Felix Article - to be published Spring '05
A Day in the Life of a
Fresher on Mountain Migovec
Nine months after I first
went underground with ICCC, I unclipped from the rope at the bottom
of Concorde pitch, deep within the mountain Migovec in western
Slovenia. The white of the floor was breathtaking, polished smooth by
the annual flow of snow melt. I was perhaps the 20th
person to stand here & see the colours, the shapes and the sheer
scale of this enormous stone cathedral, every last facet of it formed
by water and gravity.
Connecting me to the world
above, and leading ever deeper, were hundreds of lengths of rope
secured by literally hammering into the rockface – years of
effort by students from ICCC & the Slovenian JSPDT.
I could just see the faint
orange light of my caving buddy 70m above me; I built a cairn of
rocks as a substitute for a tripod, and balanced my old Soviet camera
at an angle I hoped would cover the whole pitch. Dousing my light &
opening the shutter, I shouted 'Rope Free!', replied from a long way
above by a blurred echo of 'OK!'.
Caving has given me some
of the most unique emotions and experiences.
I sat absolutely still (so
as not to to nudge the camera) in the perfect darkness for 15 minutes
and watched the impossibly small orange dot above me float down as
gently as a feather, with the lightning blue flash burning an image
into my retina every minute or two. I don't think I've ever felt
quite so peaceful; quietly biding my time sitting a shelf of rock
surrounded by moonscape.
After packing the camera,
and eating some chocolate; we readied for the ascent – 400m of
rope to climb, nearly five times the height of the Queens Tower. Over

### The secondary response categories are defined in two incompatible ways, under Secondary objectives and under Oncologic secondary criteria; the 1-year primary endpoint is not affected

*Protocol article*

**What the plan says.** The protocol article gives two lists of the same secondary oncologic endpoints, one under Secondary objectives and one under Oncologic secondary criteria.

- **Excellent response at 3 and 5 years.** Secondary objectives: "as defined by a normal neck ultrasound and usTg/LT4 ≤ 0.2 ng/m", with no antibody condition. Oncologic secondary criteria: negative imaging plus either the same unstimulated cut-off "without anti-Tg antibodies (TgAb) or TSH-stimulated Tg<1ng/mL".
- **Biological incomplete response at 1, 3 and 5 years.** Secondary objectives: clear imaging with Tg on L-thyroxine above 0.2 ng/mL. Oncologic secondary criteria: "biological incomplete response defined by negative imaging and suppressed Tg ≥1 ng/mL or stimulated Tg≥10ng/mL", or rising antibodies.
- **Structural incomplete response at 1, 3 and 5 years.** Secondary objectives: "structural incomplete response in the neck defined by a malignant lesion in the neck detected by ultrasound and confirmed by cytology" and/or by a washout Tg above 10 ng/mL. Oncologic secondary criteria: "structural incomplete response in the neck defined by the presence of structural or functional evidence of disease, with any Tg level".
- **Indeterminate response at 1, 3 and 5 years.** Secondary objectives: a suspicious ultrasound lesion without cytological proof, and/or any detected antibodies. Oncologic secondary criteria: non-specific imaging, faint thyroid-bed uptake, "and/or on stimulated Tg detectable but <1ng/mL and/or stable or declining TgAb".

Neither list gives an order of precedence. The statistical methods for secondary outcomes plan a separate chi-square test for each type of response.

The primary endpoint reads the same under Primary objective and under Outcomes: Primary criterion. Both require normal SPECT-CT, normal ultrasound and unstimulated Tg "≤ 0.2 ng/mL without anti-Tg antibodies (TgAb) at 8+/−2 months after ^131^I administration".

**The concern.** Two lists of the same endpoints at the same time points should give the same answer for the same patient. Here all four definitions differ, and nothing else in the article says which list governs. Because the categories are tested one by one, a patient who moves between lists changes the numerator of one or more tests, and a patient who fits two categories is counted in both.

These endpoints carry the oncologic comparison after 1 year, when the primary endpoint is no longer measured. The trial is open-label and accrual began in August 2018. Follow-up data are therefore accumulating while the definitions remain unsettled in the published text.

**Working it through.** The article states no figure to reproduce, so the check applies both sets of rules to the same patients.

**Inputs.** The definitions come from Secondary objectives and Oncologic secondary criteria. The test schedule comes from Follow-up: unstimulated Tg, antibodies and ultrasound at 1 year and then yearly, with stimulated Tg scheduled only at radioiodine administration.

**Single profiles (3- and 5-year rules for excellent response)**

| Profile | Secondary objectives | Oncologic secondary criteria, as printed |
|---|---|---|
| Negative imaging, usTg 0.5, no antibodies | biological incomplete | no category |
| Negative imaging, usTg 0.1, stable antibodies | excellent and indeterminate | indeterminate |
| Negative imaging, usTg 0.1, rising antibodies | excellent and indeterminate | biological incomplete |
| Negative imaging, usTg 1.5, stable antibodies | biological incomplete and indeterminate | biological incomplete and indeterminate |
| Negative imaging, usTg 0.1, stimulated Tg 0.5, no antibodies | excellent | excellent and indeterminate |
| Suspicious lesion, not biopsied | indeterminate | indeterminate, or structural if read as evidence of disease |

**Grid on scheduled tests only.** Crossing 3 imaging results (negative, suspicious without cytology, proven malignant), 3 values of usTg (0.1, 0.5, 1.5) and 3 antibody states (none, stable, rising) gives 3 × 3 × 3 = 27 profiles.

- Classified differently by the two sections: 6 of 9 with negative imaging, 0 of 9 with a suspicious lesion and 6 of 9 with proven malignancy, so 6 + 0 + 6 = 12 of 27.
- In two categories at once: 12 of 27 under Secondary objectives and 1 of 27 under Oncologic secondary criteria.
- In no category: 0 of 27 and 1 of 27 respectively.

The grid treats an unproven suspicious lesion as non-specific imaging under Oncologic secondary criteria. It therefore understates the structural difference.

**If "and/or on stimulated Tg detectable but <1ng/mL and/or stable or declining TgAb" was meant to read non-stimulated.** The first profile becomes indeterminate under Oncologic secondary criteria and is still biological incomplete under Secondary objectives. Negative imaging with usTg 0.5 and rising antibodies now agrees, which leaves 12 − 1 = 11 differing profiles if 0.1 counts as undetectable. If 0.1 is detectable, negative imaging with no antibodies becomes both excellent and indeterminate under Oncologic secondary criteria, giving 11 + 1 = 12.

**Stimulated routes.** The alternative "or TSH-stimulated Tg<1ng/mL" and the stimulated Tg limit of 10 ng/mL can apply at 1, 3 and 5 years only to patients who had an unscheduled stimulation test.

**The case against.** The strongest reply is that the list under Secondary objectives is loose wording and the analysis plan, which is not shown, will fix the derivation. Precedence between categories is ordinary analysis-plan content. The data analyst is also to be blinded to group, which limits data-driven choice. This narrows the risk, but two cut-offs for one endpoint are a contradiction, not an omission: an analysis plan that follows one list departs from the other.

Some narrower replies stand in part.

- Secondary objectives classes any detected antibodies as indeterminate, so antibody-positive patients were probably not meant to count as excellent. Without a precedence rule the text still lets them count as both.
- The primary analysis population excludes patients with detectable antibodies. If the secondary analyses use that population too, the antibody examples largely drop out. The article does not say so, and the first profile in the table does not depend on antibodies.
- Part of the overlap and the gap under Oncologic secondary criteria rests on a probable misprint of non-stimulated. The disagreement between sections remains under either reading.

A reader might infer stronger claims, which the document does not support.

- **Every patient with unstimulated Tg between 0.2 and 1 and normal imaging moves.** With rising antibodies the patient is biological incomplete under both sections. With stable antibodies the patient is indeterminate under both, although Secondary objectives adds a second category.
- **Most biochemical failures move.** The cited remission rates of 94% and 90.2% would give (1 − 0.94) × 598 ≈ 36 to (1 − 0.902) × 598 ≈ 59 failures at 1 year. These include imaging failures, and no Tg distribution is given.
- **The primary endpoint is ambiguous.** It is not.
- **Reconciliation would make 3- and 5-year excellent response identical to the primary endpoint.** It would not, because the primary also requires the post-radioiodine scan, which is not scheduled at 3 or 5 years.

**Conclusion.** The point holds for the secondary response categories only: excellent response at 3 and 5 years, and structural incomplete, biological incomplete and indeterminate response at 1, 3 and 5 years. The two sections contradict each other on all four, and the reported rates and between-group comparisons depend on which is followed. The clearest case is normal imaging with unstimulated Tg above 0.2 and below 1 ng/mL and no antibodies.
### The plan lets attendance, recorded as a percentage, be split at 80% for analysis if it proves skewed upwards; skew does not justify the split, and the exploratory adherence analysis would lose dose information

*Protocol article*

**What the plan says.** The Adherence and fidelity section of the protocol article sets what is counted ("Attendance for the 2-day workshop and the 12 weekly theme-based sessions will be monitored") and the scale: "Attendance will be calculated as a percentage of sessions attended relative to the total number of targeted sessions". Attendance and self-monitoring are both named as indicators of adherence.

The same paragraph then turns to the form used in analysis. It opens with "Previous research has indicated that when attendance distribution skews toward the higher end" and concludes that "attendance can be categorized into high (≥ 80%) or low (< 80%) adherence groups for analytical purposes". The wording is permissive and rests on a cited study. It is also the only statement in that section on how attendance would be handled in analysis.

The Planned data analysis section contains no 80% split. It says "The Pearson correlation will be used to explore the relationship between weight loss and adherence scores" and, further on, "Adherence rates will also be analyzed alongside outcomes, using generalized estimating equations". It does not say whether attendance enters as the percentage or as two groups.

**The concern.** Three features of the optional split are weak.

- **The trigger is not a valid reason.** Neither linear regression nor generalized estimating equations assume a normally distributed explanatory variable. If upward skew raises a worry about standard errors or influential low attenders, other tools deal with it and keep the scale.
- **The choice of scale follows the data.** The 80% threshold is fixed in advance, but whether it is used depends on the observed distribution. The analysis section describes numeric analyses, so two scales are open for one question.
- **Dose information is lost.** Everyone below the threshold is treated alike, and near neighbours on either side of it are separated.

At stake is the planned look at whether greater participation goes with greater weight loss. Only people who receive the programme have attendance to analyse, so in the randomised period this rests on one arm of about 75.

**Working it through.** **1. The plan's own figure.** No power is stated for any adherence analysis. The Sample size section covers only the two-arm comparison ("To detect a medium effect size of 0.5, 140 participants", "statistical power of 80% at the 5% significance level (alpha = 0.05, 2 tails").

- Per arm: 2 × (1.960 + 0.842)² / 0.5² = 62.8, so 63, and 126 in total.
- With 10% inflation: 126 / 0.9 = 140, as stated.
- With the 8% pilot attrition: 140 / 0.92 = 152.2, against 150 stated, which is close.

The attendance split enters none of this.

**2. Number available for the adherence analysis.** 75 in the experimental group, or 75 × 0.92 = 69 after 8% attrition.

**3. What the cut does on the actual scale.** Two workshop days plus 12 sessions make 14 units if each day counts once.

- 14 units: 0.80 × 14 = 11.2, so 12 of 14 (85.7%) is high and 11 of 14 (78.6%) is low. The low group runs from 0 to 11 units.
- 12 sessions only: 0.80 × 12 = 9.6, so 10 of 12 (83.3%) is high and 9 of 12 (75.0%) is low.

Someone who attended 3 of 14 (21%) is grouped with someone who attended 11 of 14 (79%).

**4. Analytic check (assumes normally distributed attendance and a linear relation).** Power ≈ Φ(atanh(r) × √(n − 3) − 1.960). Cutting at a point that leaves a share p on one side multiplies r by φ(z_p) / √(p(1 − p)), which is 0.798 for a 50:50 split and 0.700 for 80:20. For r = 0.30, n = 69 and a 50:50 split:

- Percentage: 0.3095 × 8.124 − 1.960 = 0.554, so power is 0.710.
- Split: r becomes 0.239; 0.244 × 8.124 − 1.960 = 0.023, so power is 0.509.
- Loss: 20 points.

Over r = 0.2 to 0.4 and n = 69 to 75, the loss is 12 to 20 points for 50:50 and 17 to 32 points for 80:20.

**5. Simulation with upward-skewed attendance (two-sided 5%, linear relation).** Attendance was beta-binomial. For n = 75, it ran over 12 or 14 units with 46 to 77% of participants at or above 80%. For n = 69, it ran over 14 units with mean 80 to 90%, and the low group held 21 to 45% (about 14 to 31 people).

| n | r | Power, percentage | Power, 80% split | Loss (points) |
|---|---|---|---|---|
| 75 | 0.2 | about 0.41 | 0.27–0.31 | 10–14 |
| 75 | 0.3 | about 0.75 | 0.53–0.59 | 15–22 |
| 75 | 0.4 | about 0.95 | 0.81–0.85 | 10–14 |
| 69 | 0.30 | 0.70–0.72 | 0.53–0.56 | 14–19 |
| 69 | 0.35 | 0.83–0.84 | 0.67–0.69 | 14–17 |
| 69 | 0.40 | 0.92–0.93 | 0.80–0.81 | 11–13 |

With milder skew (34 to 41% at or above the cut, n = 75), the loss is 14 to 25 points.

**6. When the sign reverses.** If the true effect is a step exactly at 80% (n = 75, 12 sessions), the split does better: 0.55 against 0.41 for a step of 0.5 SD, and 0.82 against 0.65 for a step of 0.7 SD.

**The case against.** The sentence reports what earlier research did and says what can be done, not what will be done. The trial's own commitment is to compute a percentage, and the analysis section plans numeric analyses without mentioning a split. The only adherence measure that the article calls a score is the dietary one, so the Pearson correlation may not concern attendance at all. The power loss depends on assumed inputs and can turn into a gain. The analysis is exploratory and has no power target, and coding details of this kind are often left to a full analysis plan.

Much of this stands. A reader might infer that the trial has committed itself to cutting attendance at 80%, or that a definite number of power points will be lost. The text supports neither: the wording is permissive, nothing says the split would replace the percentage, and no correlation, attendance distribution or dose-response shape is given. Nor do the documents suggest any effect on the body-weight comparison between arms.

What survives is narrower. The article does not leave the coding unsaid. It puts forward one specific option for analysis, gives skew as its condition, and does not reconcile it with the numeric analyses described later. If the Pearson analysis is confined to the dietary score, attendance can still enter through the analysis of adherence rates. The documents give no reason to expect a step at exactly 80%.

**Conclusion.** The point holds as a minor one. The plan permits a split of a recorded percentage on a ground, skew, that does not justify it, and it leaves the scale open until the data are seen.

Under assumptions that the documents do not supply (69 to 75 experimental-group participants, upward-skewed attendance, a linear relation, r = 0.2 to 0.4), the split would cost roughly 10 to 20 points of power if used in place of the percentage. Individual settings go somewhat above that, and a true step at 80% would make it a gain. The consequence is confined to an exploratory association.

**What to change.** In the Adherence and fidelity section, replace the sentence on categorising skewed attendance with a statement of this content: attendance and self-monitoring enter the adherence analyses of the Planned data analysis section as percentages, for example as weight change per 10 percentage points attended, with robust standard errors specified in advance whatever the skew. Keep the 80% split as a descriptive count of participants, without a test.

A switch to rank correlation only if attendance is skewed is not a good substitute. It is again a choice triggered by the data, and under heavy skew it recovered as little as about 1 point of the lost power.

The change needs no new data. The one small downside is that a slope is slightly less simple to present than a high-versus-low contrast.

eight hours of solid climbing later, I finally flopped out of the
cave and sniffed at the strange Ozone smell of the vegetation, gazing
up at the star-framed silouttes of the mountains across the valley.
My buddy, who had been
dilligently waiting at the bottom of pitches as I climbed in case I
struck difficulty (not once grumbling as he read 120 pages of his
paperback sitting in the cold), joined me after a few short minutes.
We stumbled back to the Bivvi following the string as it snaked
around the many hazards on the plateau. I was so utterly exhausted
that I had to be helped out of my caving kit, but was soon warmed by
the fire & refreshed with mugs of hot chocolate and plates of
The photo came out; and
with any luck should be reproduced here – a snapshot to
illustrate a snapshot of a single day's experiences while on
expedition with the caving club. There is no way to squeeze the many
activities enjoyed during four weeks in Slovenia into a single
article, but I hope that this tiny sliver may kindle your interest.
Caving is so much more
than pretty pictures, inky blackness and mud – but is so unique
in experience that it is indescribable, at least with my clumsy
About the Club
As enormously taxing as
the sport is – both physically and psychologically, caving is
neither competitive nor macho. The aim is to use people's different
skills in cooperation to further common goals of exploration and
enjoyment. No prior experience is required, all training is done
within the club drawing on the experience of our mature members. All
trips are tailored to the skills and wishes of those taking part &
you will never be asked to do things that you are unhappy with or
that we do not feel your are ready for yet.
Imperial College Caving
Club runs regular weekend trips to caving destinations around the UK
– usually costing £25-30 inclusive of all training,
equipment, transporation, accomodation, food and leadership. As well
as our summer expedition to Slovenia, we have a week long tour in
Easter to somewhere warm and long-weekends to destinations around
Europe in the spring and summer.
We meet weekly on Tuesdays
in Southside upper-lounge from 7:30pm; and practice rope-climbing in
the trees in Princes Gardens on Wednesday afternoons from 1pm. Drop
by at some point for a chat & we'll do our best to answer any
questions that you have.
Jarvist Frost G+